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Here, our Maine Coon community friends have come together here to solve Mike's cat biting behavior problems.
by: Mike De Graaf
(Rockford, Mi. 49341)
When it's time for bed he hangs on his cat tree and will bite if you pull him off. He is 10 months old, drew blood twice on me so I flicked his nose hard, and he bit my wife once.
Has his own room at night and does not want to go there when its bed time. Has a bed, window with view of front yard, queen size bed in room, food water and litter, toys, small cat tree, and light music playing till we get home, need info on what they think and how they act.
I hold 1 finger up and tell him no to biting, and he puts his ears down and nails me even when I am holding him. When we get home he stays by his room outside the bedroom door and doesn't want to come by us.
You really have your hands full with this boy! Well, I have a couple of thoughts.
First, you didn't mention if he's a Maine Coon Cat (your questions are welcome if he's not!) I ask because cat biting problems, the lack of affection when you get home, and the aggressively biting you even when you are trying to cuddle him are not normal for the breed. If you got him from a breeder I would highly recommend that you contact your breeder and explain the aggression issues that your boy is having.
Second, is he neutered? This is about the age when a male will try to establish his 'Alpha' role in the household. Cat biting and aggression are just one way.
Other pet owners struggle with spraying (cats marking their territory) at around this time if their boy is un-neutered. Sounds like you don't have other pets so this might explain why he's not spraying.
But still he is at that age to begin showing dominance, perhaps through cat biting. If he's not neutered doing so now could solve your problems.
The lack of affection when you come home concerns me. Most Maine Coons will be very loving towards their people. They miss them during the day and want lots of love in the evening.
As for going to bed in the evening, that's a time when he is yet again establishing his independence. (Much like a human child who doesn't want to go to bed!) I would recommend making him an offer he can't refuse. How about withholding canned cat food until this special time? He'll likely come running to his room for that, and some cuddles, too.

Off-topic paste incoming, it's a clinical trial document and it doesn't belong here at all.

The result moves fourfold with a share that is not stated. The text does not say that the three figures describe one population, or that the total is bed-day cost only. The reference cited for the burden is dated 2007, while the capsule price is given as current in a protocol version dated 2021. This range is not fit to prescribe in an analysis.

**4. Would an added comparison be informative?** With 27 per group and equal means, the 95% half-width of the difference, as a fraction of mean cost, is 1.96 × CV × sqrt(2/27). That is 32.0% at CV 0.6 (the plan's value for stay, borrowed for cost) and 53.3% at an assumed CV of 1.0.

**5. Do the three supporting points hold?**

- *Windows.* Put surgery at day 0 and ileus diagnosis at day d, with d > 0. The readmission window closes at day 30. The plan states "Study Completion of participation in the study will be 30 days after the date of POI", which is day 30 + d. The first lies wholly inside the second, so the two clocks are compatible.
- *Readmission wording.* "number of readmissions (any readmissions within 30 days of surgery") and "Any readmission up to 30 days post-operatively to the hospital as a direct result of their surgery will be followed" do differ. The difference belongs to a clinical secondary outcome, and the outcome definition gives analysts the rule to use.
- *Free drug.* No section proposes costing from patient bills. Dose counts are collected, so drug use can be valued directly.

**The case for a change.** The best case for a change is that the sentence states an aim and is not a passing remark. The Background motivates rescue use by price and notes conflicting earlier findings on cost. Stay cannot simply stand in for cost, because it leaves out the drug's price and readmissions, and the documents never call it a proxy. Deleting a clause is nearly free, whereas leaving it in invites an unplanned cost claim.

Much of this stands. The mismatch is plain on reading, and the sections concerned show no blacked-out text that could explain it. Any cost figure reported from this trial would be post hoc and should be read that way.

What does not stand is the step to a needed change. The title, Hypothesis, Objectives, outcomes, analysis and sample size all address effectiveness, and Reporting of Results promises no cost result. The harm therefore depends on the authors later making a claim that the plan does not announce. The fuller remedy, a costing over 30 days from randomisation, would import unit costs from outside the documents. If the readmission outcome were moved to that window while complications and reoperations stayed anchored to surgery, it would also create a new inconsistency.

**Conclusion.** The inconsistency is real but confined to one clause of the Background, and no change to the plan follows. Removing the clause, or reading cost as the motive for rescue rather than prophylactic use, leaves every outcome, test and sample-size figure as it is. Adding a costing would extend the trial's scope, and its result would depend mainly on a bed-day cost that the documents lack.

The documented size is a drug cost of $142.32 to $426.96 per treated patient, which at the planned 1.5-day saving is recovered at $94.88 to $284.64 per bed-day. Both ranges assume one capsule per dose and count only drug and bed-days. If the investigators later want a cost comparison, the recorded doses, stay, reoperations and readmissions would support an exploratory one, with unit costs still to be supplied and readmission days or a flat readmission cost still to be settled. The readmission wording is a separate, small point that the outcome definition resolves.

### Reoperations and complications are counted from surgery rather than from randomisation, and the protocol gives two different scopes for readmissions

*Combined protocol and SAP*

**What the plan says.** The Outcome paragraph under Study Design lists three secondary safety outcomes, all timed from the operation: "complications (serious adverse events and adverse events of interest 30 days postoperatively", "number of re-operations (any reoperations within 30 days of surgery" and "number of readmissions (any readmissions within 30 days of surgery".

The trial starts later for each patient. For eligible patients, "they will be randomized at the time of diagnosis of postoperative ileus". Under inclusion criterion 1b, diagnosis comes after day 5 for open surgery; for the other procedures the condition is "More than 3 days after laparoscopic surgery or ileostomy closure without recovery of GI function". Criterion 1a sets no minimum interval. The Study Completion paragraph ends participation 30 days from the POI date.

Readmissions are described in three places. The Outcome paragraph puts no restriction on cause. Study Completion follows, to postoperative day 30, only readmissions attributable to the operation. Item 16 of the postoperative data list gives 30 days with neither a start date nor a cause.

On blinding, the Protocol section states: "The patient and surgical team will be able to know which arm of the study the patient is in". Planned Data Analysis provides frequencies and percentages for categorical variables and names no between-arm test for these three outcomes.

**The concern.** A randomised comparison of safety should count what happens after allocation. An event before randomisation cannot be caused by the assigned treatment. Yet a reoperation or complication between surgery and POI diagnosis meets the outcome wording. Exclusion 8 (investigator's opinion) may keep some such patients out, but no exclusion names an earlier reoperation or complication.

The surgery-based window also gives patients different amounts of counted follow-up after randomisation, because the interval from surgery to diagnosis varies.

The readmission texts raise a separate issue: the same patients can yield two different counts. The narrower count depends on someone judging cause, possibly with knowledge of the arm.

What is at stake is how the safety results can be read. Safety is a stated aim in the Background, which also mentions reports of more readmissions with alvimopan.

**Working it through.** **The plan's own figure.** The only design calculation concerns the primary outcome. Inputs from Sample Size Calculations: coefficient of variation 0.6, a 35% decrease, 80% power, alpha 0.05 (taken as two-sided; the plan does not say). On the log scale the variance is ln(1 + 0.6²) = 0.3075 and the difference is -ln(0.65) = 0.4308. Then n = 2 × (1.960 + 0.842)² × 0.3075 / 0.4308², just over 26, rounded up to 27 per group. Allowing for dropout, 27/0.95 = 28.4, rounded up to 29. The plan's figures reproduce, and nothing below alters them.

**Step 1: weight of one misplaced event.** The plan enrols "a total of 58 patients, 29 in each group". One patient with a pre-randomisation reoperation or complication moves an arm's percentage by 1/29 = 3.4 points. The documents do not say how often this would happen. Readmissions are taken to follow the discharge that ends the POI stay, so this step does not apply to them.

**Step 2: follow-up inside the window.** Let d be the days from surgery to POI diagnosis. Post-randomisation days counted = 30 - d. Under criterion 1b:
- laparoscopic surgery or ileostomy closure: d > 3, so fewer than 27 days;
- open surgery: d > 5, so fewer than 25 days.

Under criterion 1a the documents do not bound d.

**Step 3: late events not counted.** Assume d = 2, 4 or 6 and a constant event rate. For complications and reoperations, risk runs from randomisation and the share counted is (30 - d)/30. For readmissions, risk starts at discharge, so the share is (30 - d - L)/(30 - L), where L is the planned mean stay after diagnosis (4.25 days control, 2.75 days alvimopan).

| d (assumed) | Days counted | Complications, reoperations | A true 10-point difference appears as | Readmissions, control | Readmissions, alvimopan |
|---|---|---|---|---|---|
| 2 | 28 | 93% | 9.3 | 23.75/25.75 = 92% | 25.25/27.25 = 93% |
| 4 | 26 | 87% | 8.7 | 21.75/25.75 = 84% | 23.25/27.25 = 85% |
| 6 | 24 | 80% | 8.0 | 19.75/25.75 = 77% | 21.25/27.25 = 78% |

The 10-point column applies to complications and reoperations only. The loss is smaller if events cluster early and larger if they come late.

Hope this helps &
All The Best,
by: Mike De Graaf
My cat is a Maine Coon from a breeder, paid a lot for him, and his name is Toby, ten months old.
We had him declawed and fixed right away, has all shots, only pet we have and never been outside.
He bit me so hard when I pulled him out from under the Christmas tree I had to spend News Years Day at medical center. My arm is swollen and infected bad. He gives me attention and still rubs on me and eats treats from my hand, how long will he try to be dominant ?
I tried to lay him down gently and put my leg over him and talk to him and show him I am the boss. Do I just let him come to me when he wants petting? Am I not to pick him up when I want?
It's my first Maine Coon, I don't know how they think, he is my first cat. Any help would be greatly appreciated. Thank you Mike.
Well, now that I have some more info about Toby it is clear where your problems stem from. By the way, you've been getting some sound advice from the other Maine Coon lovers here.
First, what is not the problem:
He is not showing dominance. Since he's neutered and the cause is clearly elsewhere (which I'll get to) you can rule out dominant or Alpha aggression issues.
So, please, no more behavior-modifying techniques. They somewhat remind me of what one might do with a dog, though many folks would disagree with your techniques, even for a dog.
The training you are trying to do is hurting and not helping. It's clear you love your kitty and are trying to do the best for him. I would recommend you go out and get a cat behavior book,
since he's your first cat and there is a lot to learn, for any new cat owner.
You absolutely do not have to show Toby who's boss. Maine Coon cats are naturally loving, friendly and docile. What you perceive as training, he perceives as attack by a predator. He is confused as to your role and his. He's not a member of the pack but more of an outsider trying to keep safe.
On to the problem (this may be hard to hear, but it is the info you requested on what Toby is thinking and why he's acting the way he is):
Not only does he think he's in danger (being flicked on the nose or pulled here or there or being laid on his back, however gently is going to induce only fear) but now that he's under attack he doesn't have his primary means of defense: Claws
Herein lies your problem, and now that the deed is done I'm not sure exactly what the remedy is. You see, all the info on declawing is geared toward educating folks against it and showing them the alternatives, like scratching posts.